Regulatory compliance will be the top business issue affecting enterprise information security professionals in the next 12 to 18 months, according to research from ISACA.
The information security organisation questioned 2,400 members for a survey to be released at this week's InfoSec show in London.
ISACA said the increase in regulations, data breaches and new technologies, such as cloud computing and the rise of personal technology in the workplace, are accelerating complexity and risk.
Tony Noble, a member of ISACA's guidance and practices committee, said: "The survey shows more clearly than ever that information technology cannot be managed in a vacuum. From the growing number of government regulations to consumer privacy concerns and hacktivist attacks, enterprise IT assets are being challenged in ways that go far beyond the server room."
He said, "The study also reveals a marked perception that the business side of the organisation believes IT is managed in a silo, which indicates an opportunity for better aligning business with IT to unlock greater value."
Regulatory compliance as the main concern was followed by enterprise-based IT management and governance, information security management, disaster recovery/business continuity, and the challenges of managing IT risks as additional major concerns.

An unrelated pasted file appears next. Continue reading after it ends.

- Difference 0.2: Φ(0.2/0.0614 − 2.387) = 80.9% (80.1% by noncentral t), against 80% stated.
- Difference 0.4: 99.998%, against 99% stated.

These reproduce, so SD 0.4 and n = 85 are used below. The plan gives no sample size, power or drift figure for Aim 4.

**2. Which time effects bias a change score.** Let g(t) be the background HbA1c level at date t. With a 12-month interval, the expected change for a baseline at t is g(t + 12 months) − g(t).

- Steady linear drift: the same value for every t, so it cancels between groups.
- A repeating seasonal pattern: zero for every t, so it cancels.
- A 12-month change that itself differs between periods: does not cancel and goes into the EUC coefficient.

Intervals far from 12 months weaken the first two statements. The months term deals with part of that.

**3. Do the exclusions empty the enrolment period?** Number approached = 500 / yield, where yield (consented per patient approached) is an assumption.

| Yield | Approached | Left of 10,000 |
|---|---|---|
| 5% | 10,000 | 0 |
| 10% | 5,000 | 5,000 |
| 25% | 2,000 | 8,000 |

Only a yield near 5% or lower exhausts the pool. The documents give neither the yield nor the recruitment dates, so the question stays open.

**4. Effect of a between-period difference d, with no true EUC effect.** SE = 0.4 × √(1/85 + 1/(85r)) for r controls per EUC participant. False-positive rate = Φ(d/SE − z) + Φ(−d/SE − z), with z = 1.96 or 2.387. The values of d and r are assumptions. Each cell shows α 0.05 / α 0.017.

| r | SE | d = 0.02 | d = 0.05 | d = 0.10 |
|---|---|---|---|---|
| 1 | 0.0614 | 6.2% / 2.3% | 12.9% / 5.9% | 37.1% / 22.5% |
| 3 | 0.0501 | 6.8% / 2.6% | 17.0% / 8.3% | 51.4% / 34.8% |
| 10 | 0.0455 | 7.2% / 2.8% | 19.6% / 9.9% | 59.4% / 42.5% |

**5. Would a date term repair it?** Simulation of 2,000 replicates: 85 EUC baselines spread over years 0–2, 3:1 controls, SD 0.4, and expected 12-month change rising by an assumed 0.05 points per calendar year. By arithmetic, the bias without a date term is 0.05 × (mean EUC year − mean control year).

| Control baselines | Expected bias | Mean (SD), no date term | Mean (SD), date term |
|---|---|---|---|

ISACA said cloud computing, mobile device management, virtualisation and business intelligence issues were expected to rise in prominence as drivers for future major concerns.
On the regulatory compliance side, said ISACA, enterprises are facing a need to manage growth in a challenging global economy, while at the same time comply with a growing number of regulations and standards.
New or changed regulations expected to impact enterprise IT in the next 12 to 18 months, said ISACA, include Basel, Frank-Dodd, PII, Do Not Track, Solvency II and HITECH Meaningful Use, as well as an overall tightening of tax and privacy regulations worldwide.
This story, "InfoSec: Regulatory compliance is top concern of IS professionals" was originally published by Computerworld UK.